Bridge widening gaps in health outcomes, services

A couple of days before the Interim Budget was presented, the Union finance ministry published ‘The Indian Economy: A Review’ which focuses on the state of India’s economy from 1950 to 2024. The document, interestingly, does not discuss public health service delivery, which has been at the centre of the government’s economic policies over the last few years, especially since the Covid-19 pandemic.

The Interim Budget of 2024-2025 focussed on setting up more medical colleges, which is a welcome move as it’ll help in meeting the local healthcare needs of the public. Is this sufficient in providing affordable and easily accessible healthcare services to all which is the target of the Government of India to achieve universal health coverage?

India has been witnessing a rising trend in Emerging Infectious Diseases among Southeast Asian countries over the last decade. This comes against the backdrop of socioeconomic inequalities that have played a significant role in widening the gaps in health outcomes and access to health services across India.

Before we understand the emerging state of healthcare in India, let us step back and understand how healthcare governance is structured in India. India has a quasi-federal governance structure where health policies are formulated at the national or sub-national level of governance but are eventually implemented at the grassroots level by the local governments. This makes it imperative for the higher tiers of governance to work closely with local bodies as they are the first point of contact for the public while implementing health policies. This need for greater co-ordination was also witnessed during the health emergencies that India faced over the last two decades, such as Chikungunya, Nipah, and Covid-19.

While Covid-19 shook the structural and functional capacity of even the best health systems in the world, different states in India were pushed to actively collaborate with local governments to ensure their health infrastructure stability. This is because the local government institutions are responsible for managing vector and waterborne infectious diseases. Hence, the government and policymakers must understand their effectiveness in handling health emergencies in the wake of a rising number of infectious diseases in the world.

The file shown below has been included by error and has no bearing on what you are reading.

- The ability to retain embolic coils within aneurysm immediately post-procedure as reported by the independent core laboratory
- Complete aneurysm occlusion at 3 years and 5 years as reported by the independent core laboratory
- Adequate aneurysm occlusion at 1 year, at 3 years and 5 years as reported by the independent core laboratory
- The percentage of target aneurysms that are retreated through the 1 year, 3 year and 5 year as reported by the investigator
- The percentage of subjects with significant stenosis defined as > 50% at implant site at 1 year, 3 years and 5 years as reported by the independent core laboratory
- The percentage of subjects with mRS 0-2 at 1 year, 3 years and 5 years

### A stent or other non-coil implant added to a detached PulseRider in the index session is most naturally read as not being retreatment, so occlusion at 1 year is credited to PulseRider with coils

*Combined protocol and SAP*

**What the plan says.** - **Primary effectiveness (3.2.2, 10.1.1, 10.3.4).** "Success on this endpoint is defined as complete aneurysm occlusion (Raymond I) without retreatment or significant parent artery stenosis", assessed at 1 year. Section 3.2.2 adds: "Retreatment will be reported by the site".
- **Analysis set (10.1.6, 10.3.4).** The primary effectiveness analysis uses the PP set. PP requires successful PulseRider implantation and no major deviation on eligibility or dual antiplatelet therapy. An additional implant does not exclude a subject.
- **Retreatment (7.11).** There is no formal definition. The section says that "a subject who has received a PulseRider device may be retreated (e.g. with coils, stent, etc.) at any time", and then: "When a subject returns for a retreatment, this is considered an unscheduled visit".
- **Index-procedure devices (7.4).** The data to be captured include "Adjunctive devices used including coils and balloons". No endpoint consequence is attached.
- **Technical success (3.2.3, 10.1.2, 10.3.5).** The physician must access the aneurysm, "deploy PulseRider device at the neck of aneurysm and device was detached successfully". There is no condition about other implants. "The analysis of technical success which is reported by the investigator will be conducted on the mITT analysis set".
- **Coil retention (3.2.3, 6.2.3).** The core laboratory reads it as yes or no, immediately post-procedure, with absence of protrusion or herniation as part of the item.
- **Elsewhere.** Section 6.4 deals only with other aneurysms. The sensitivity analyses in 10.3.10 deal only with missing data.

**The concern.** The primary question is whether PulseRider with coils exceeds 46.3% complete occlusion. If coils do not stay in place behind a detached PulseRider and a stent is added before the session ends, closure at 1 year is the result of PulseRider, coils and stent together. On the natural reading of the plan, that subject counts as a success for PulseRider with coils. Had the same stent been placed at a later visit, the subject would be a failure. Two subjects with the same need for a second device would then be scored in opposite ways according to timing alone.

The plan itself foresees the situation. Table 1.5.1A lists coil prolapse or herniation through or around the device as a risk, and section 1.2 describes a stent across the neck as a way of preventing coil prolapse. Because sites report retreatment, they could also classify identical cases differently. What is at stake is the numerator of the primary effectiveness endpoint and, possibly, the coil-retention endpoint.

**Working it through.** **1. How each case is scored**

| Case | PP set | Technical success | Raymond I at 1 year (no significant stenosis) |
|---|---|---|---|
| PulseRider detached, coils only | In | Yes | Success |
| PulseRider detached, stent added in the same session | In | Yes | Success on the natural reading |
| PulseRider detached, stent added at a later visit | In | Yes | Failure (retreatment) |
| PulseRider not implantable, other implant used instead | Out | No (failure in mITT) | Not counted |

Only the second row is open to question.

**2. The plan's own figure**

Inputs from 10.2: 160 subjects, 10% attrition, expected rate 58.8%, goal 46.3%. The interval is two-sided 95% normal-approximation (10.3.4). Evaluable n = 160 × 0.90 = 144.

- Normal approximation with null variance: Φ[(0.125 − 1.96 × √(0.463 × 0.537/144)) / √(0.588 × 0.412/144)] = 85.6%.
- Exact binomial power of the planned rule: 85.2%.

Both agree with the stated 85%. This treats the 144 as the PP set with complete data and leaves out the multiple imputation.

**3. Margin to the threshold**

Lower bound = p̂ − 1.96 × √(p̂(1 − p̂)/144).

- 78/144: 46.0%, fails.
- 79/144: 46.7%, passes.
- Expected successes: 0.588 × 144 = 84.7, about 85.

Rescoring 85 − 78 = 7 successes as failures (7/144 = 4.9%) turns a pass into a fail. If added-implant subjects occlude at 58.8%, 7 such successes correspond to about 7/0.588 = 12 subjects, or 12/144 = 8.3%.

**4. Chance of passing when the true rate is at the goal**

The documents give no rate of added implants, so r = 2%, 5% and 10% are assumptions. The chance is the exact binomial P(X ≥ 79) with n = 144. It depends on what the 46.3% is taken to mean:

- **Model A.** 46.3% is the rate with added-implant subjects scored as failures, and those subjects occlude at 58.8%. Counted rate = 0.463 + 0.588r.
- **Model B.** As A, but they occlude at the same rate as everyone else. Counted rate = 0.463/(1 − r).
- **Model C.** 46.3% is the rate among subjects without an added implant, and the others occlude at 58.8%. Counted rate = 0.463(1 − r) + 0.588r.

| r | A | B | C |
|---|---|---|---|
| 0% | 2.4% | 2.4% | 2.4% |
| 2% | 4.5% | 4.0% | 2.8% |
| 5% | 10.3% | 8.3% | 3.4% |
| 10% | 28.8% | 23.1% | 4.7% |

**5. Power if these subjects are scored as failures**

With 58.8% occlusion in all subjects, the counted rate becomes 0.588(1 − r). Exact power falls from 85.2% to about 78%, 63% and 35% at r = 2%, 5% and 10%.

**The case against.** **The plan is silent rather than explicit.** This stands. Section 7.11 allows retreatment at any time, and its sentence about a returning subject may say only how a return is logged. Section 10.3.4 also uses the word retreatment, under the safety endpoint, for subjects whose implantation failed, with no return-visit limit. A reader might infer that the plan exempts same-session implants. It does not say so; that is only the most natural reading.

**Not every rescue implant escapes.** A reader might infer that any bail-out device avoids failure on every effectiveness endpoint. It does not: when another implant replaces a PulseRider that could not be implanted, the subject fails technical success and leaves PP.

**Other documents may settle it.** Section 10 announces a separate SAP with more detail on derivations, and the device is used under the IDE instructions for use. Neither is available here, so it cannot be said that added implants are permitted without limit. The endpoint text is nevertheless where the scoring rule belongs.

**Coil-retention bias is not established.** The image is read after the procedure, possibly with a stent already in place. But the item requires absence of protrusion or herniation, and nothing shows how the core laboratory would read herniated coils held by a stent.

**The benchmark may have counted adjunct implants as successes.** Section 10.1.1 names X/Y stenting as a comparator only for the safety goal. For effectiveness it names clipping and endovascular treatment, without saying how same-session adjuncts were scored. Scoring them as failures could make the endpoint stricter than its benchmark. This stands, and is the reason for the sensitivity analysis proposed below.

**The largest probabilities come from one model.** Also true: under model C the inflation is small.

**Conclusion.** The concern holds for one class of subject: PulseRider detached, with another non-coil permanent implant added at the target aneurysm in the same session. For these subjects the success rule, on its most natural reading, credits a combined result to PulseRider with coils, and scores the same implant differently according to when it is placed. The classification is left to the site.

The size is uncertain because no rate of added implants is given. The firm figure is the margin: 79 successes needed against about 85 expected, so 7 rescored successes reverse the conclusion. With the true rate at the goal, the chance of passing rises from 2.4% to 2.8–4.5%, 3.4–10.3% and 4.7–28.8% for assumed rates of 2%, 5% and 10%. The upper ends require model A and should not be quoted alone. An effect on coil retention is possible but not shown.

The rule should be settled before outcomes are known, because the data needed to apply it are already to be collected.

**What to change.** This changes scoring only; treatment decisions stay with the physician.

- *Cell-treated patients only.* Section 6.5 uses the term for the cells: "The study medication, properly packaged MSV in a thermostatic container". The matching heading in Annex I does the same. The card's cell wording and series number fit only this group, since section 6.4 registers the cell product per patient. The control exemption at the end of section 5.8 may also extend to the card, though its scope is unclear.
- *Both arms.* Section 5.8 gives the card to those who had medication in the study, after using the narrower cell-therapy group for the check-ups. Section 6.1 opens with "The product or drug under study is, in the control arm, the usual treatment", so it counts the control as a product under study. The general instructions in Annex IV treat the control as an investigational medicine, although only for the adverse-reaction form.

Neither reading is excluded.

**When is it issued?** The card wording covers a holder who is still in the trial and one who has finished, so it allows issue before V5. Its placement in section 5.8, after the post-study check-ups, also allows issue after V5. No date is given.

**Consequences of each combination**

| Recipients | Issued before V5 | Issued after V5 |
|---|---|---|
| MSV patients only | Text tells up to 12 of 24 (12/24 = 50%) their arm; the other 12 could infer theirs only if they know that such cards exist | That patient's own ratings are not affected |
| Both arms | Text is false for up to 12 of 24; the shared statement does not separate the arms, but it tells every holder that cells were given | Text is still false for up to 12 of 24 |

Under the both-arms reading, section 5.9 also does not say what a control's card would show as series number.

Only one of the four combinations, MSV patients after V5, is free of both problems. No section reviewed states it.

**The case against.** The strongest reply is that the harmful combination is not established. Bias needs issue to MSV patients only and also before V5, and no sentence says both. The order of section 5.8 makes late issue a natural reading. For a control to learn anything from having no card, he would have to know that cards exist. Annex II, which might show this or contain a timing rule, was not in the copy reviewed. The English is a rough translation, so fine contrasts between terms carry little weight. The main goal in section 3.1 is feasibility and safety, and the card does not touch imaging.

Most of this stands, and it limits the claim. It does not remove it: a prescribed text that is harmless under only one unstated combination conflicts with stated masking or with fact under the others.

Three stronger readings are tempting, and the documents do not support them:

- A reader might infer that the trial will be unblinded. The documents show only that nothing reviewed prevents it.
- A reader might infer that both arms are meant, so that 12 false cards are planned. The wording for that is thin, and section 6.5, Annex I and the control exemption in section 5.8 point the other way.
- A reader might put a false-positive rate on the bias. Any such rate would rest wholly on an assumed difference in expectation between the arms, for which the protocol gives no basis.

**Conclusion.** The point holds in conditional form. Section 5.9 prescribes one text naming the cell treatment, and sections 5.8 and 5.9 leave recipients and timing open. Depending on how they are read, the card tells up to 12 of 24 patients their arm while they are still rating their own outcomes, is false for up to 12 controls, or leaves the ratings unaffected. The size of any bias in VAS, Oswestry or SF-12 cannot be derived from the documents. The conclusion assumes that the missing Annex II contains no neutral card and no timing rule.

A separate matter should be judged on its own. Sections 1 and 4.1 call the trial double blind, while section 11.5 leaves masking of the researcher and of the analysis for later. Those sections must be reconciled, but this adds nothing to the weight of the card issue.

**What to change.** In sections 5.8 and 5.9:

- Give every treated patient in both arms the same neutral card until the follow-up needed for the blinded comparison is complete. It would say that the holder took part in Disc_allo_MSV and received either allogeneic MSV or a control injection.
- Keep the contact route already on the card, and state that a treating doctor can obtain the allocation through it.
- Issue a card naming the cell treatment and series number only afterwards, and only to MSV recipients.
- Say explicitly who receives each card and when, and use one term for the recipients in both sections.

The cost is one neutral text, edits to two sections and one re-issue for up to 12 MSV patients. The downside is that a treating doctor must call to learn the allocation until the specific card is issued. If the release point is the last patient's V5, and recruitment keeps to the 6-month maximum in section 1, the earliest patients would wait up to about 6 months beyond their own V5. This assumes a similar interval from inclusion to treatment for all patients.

How effective is collaborative governance during a health shock? Evidence-based studies have shown mixed outcomes on local governments’ role in managing epidemics. For example, in Italy, the spread of Covid-19 was attributed to the decentralisation of health services to local governments, which slowed down the overall response rate; in other places like New York and Kerala, the local leaders were praised for their pro-activeness during the initial phase of the pandemic.

This highlights the role of leadership at the local level as well as the role of collective action in public health during a crisis, which partly explains the effectiveness of local governance in specific settings. This is because the activities of local bodies can be monitored and complemented by the efforts of the population under their governance.

In her groundbreaking work on the evolution of institutions for collective action, Elinor Ostrom (Nobel Prize winner in 2009) introduced the concept of ‘nestedness’ to solve challenges associated with externalities. This concept can also be applied to public health problems globally. ‘Nestedness’ in the context of public health implies increasing or reducing collaborative efforts between the different tiers of governance as per the need. Understanding the relevance of ‘nestedness’ is crucial in a post-pandemic world. In most parts of the world, greater decentralisation of health services helped in managing the Covid-19 outbreak; yet in Italy, co-ordination between the centre and the sub-regional governments was weak, which worsened pandemic management.

Learning from this experience, health specialists are proposing a holistic approach to determine solutions to tackle public health emergencies in the future. The systems approach to public health is one tool that can help analyse the increasing complexity of health systems and design more resilient health systems. This is because a health crisis not just affects the health sector, but it spreads beyond and can potentially affect other systems over time and across countries.

The post-Covid-19 world has made it essential to understand the strength of institutional structures of a country while analysing its public health challenges. So, apart from the positive initiative of setting up new medical colleges, it is also important that the Union government strengthen public health services at the grassroot levels, to make India’s overall health delivery system a vibrant one.


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